Down in the Trumps

I recently read that it really does seem that David Bowie kept the world in order; proof is the rather crazy world events that have occurred this year since his very sad demise.  It has been a roller coaster year and its not quite over yet…

The certainties are a lot less certain following Brexit and Trump or perhaps the illusion of certainty is being uncovered. In my most optimistic moments (there has only been one and it was after a shandy) I think perhaps the changes afoot will bring opportunities, improvements and a fresh approach to long standing problems. But then I look to those who hold power and fear that the marginalised will become more silenced and I reach for the chocolate cake and worry.

What will all this mean for maternity care?  The impact of these world events ripple all over and impact on relationships, behaviours, tolerances and social norms. The more inclusive, socially aware and diverse societies tend to develop quicker and stronger than those which are narrow minded, punitive and reduce the rights of those who are not represented in positions of power.  Are we growing as a nation (or world) or have we just shut the doors and built the walls that will restrict and limit our growth and development?

Will maternity services become more restricted by lack of funds and staffing pressure to meet the needs of pregnant women and will there be less tolerance for those who want something different from the often limited pathways of care offered?  In my work life journey I have heard some terrible birth stories of women feeling isolated, ridiculed and made to feel unsafe for wanting to make their own decisions at a time where they are most vulnerable; heavily pregnant or in labour.  I have also heard warming stories of those same women being supported, guided and respected for making their own choices.  We need less of the first and the norm of the second.

My worry over events of this year is that the ripples will mean women will be heard less, there will be less diversity and growth and the options will reduce.  But we must not retreat to cake, we must put the fork down and speak out!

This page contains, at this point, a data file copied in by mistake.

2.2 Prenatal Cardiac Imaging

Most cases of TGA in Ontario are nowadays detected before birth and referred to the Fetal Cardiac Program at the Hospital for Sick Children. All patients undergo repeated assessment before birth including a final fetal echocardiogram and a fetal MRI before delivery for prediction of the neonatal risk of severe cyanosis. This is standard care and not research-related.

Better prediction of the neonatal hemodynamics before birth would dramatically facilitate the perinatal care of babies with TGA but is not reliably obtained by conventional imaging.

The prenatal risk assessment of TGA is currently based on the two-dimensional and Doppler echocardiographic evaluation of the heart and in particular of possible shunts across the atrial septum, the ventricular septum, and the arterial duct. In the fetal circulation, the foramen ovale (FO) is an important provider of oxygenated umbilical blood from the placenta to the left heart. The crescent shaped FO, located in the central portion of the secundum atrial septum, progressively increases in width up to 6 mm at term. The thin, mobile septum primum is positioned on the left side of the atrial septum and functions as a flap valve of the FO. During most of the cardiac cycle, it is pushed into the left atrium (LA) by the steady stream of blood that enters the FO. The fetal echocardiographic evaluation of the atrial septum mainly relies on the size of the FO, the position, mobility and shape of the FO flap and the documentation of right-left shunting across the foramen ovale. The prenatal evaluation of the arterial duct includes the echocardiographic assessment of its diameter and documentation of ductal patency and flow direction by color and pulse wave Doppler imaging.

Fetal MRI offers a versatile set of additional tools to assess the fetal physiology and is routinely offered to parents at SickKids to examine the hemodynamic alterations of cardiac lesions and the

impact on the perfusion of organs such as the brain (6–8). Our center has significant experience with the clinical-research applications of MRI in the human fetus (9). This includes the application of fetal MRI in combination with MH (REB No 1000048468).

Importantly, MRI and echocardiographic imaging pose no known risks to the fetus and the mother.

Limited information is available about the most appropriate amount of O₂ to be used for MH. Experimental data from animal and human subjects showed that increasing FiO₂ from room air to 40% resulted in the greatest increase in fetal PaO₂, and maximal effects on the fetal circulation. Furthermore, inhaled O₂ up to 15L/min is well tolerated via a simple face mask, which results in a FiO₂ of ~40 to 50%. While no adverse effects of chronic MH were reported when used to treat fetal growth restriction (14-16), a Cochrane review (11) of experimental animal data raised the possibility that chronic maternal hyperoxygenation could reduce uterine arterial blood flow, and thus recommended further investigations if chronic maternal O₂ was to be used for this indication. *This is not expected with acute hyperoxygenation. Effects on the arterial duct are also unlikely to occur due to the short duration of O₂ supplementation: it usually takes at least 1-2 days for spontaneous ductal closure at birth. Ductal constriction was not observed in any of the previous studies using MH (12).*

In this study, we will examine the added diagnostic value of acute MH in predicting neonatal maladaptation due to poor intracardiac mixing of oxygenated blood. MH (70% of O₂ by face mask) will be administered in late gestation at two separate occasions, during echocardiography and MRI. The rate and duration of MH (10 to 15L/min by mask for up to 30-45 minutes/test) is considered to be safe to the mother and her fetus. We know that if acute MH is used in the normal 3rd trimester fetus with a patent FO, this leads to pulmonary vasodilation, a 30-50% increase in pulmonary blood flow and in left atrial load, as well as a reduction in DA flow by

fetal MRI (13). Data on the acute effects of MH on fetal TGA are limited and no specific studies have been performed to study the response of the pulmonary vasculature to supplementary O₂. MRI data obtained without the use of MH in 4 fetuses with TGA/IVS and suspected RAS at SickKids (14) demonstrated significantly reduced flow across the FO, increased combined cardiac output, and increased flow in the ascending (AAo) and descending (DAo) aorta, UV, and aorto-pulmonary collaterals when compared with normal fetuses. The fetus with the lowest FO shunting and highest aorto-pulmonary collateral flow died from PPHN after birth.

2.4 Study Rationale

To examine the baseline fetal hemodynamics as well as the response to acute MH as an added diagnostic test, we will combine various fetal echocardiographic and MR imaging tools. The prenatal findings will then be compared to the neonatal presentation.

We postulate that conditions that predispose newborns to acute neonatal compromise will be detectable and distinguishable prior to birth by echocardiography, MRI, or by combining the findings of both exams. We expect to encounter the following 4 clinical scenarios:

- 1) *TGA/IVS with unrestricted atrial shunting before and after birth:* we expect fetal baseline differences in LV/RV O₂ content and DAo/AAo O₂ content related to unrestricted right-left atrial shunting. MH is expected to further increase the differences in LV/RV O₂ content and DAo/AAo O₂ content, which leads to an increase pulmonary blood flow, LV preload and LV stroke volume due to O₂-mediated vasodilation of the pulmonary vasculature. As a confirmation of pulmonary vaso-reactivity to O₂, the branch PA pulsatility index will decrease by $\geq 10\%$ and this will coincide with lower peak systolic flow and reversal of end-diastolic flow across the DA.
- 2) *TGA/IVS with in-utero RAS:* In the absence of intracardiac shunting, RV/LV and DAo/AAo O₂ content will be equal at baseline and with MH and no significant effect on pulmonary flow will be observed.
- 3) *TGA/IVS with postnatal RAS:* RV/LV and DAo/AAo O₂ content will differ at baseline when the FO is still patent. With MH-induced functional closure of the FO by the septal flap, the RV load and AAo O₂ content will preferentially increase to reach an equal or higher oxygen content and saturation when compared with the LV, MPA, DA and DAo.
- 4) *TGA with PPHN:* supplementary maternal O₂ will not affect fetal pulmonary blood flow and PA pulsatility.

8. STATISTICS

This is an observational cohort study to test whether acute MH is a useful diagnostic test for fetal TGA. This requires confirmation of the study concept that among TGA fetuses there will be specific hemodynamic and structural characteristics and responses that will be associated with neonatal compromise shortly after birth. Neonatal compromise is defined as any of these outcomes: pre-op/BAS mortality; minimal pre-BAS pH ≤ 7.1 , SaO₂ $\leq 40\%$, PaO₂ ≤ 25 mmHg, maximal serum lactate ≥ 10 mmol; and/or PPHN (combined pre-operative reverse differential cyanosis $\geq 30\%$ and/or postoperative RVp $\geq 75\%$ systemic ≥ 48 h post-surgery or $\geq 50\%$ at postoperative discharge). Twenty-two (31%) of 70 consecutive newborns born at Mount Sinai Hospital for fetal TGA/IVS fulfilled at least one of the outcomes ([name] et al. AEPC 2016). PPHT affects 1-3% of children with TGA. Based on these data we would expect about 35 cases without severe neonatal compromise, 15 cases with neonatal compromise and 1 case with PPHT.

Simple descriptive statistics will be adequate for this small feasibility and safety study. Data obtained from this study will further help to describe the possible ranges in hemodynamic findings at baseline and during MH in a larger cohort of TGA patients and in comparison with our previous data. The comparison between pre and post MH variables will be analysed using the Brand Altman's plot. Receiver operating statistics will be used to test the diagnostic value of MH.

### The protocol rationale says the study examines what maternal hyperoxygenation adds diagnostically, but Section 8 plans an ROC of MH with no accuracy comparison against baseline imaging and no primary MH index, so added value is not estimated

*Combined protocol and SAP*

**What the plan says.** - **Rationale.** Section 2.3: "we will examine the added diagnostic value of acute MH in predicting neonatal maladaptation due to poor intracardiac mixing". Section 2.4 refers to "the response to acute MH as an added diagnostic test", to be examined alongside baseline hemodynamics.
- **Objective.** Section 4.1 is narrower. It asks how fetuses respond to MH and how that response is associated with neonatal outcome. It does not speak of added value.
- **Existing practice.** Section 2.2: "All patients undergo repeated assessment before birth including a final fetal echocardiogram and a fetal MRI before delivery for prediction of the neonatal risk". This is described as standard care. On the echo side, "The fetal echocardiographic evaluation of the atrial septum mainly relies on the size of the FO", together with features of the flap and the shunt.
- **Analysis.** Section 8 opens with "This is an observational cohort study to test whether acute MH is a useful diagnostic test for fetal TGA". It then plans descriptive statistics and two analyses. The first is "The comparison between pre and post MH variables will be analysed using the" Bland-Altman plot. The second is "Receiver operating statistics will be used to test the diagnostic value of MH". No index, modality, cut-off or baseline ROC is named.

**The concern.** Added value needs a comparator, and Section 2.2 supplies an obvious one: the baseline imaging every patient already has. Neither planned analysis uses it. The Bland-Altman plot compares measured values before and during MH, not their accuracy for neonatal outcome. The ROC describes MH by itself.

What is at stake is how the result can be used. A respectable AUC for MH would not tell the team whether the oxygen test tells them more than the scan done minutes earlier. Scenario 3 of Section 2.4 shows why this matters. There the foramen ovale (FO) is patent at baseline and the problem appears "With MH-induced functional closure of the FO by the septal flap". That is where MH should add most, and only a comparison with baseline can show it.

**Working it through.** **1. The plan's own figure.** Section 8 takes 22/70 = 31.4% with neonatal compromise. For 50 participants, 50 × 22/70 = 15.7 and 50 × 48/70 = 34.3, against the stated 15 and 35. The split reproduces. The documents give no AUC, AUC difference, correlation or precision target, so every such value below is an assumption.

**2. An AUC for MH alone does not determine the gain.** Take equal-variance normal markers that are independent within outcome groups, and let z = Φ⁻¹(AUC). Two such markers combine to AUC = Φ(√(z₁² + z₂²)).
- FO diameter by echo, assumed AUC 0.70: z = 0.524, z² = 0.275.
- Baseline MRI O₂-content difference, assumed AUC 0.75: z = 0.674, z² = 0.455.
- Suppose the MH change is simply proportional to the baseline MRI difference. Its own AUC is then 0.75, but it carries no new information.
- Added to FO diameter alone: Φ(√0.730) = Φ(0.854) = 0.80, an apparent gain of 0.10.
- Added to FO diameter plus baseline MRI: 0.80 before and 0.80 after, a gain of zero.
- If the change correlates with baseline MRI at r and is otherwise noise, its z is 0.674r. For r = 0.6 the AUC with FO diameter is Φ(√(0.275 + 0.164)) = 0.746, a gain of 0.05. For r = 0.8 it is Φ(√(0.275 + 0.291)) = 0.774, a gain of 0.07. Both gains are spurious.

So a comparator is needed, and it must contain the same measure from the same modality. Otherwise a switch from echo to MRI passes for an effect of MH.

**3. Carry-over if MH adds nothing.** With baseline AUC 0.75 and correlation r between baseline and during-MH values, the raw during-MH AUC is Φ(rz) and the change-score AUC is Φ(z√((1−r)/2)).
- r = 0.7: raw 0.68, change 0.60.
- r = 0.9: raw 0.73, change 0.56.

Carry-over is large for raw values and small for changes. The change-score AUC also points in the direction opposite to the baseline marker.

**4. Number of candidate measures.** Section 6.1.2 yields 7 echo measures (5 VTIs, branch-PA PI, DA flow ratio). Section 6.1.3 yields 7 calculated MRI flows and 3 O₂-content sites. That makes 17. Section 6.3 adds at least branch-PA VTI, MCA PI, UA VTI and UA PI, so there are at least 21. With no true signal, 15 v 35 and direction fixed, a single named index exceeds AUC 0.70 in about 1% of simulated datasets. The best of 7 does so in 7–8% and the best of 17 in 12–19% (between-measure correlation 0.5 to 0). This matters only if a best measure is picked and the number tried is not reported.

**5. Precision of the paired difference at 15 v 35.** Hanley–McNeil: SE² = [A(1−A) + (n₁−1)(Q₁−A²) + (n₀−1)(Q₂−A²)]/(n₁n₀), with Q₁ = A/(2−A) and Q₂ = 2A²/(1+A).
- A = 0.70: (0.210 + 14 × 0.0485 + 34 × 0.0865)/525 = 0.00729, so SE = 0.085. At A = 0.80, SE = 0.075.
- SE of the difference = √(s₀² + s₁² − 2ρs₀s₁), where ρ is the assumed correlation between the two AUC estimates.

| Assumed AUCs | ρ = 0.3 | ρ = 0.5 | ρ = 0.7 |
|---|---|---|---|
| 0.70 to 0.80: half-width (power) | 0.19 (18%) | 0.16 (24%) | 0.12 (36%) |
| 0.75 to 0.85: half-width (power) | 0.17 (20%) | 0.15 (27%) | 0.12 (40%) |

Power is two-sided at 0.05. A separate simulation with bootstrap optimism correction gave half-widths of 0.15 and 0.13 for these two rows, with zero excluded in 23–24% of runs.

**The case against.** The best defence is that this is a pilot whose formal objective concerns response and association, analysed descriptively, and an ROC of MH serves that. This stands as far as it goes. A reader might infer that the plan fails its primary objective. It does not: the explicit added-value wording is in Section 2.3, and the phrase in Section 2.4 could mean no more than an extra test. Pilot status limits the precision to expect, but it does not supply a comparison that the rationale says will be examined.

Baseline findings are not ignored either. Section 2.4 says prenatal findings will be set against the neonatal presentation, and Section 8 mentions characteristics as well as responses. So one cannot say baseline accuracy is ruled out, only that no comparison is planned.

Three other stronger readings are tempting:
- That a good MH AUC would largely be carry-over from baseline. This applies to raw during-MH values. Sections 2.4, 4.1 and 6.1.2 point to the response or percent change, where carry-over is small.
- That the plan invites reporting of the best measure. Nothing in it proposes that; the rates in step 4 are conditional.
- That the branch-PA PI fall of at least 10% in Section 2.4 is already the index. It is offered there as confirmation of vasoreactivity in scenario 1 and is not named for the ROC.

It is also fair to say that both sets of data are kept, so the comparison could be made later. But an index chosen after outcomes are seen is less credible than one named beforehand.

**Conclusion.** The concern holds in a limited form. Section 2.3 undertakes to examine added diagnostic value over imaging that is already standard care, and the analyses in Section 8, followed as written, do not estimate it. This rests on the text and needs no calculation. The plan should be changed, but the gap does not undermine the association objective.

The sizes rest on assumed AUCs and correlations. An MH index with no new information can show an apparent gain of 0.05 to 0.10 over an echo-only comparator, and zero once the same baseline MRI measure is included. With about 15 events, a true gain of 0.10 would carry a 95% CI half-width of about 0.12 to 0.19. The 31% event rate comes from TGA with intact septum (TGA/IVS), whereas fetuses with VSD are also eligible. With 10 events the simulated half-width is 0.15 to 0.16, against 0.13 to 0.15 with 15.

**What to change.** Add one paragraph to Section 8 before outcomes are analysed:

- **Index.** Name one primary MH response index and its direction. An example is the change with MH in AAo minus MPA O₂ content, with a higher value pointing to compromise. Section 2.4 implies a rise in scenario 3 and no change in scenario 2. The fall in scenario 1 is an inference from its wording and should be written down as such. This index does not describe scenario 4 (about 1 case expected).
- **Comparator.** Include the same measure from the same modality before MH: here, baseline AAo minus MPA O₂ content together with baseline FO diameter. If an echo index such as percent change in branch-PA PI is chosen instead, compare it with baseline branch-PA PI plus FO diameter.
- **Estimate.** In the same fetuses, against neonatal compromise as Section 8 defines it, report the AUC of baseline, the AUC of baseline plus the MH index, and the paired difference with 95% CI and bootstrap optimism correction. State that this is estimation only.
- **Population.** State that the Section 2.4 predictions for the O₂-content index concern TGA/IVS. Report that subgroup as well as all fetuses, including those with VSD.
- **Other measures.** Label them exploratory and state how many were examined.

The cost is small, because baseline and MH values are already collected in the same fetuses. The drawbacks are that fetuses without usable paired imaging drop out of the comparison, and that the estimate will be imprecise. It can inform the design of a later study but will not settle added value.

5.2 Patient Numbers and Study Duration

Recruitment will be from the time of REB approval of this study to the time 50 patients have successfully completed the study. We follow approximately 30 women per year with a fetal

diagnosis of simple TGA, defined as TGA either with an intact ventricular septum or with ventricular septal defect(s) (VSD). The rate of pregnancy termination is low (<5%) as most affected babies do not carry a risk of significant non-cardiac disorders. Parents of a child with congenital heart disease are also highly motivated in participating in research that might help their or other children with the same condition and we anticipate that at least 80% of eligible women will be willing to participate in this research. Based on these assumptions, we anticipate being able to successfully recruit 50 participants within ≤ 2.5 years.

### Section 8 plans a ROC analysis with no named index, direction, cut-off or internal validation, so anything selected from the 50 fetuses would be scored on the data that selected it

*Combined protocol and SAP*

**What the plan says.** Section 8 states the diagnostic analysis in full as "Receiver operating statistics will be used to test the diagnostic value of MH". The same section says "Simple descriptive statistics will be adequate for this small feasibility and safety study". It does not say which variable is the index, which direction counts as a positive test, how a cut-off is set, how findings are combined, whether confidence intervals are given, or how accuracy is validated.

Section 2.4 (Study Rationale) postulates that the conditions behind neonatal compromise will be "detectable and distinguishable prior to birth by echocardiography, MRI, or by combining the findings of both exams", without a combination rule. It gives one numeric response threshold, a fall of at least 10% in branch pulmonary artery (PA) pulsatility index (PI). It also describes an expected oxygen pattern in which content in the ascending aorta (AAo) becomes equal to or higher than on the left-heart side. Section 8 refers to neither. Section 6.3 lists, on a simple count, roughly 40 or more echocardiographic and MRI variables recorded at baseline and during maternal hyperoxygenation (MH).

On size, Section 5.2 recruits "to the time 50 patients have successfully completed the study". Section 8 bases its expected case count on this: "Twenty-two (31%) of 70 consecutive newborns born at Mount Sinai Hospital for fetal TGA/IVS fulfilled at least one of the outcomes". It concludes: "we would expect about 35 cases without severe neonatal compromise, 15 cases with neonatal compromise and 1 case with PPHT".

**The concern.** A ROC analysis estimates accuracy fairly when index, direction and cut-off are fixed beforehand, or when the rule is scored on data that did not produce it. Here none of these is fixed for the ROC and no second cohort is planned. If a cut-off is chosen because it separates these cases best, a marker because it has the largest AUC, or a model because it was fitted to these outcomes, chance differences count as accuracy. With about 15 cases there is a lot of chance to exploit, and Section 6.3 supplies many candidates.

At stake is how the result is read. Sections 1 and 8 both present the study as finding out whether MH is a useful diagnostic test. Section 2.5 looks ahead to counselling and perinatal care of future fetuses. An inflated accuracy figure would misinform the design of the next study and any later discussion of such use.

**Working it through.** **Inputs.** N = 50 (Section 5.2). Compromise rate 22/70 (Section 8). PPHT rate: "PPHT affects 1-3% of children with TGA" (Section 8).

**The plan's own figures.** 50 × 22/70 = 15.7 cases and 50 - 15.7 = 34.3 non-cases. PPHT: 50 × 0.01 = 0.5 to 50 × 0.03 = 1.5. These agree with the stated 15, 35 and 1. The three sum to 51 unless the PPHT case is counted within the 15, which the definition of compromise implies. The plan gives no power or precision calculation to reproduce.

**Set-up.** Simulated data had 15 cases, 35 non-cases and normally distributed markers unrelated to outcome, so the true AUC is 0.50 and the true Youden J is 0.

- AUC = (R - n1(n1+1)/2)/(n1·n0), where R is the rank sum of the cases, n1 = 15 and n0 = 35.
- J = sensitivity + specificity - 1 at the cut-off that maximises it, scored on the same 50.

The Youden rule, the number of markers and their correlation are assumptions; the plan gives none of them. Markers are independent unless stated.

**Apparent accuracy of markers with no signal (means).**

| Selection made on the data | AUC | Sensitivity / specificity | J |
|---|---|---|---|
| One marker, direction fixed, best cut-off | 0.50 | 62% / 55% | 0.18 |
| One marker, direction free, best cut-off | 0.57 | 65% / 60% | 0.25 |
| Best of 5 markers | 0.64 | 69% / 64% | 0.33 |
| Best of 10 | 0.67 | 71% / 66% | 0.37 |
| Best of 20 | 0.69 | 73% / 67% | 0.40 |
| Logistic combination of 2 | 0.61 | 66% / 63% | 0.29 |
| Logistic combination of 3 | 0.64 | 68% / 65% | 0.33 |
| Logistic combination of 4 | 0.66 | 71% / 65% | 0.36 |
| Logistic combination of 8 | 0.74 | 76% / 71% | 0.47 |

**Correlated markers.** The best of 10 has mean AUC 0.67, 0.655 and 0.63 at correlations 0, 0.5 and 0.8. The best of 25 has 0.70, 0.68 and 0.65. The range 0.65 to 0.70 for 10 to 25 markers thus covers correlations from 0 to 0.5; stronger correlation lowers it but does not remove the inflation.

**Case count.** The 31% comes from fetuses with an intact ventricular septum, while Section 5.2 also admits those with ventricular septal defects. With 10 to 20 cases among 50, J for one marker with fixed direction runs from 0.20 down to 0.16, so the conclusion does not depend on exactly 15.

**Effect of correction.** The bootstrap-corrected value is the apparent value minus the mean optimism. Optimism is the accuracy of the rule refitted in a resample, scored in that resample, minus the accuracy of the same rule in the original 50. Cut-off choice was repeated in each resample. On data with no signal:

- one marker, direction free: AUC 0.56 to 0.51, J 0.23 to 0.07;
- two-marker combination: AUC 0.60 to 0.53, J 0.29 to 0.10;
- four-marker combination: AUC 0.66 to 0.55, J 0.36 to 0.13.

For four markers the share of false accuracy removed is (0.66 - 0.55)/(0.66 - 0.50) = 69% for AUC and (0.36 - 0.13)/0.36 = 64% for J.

There are lovely things happening as well that balances my cake wobbles. It is wonderful that the fabulous Neighbourhood Midwives have signed their first NHS contract with Waltham Forest CCG, a great collective working that will surely strengthen maternity services as well as being a great option for women in that pocket of the world.  Congratulations to them!

A few weeks ago I ran a breech skills workshop for student midwives who were inspirational in their commitment and enthusiasm to learn and shape their own midwifery journey and that of the future maternity services.  So warmed by the next generation of birth workers I committed then and there to do as many breech skills workshops as possible, for cost, to do my bit for increasing birth diversity, ensuring options remain for those who tread a different path and support staff who need just confidence in their own breech knowledge and skills. So if you fancy a fab breech skills workshop in your area give me a shout – I may even bring my chocolate cake!

breechgeek@gmail.com

#breechgeek

workshop

Breech Skills Workshops – low cost high value

As a commitment to reinvigorating confidence and real options for breech I am currently offering workshops for ‘expenses only’ cost. This means if you can get a group of students or qualified health professionals together, ideally between 8-15 people, then I will travel to you and facilitate a 4/5hr breech skills workshop.

Here is what’s I can offer:

  • I have been a midwife for nearly 20yrs and have worked in all types of maternity care settings and home
  • I am a qualified teacher and for over 10yrs have taught breech birth skills, with upright breech skills being the norm,  to midwives, obstetricians and students
  • I have clinical experience of supporting breech births,  both upright and other positions. Most breech births I have attended have been straightforward but a few have needed help
  • I have completed 2 research studies on breech, and finished my PhD on the experience of breech birth in 2015.
  • I learn from women and other birth workers continually; experiences and stories are strong and important part of birth skills knowledge

I believe learning should be accessible and practical and teaching clear, memorable (in a good way!) and honest.

I believe breech skills are like all birth skills; they have fundamentals in basic physiology and anatomy,  recognising when some births need help and having a toolkit of things to provide that assistance keeps mums and babies as safe as possible.

I believe breech birth does not need to be high-risk obstetric-led but is a birth that does best with teamwork, support and respect.

Sounds good?

Contact me and we can have a chat: breechgeek@gmail.com

See what other people say about the workshop here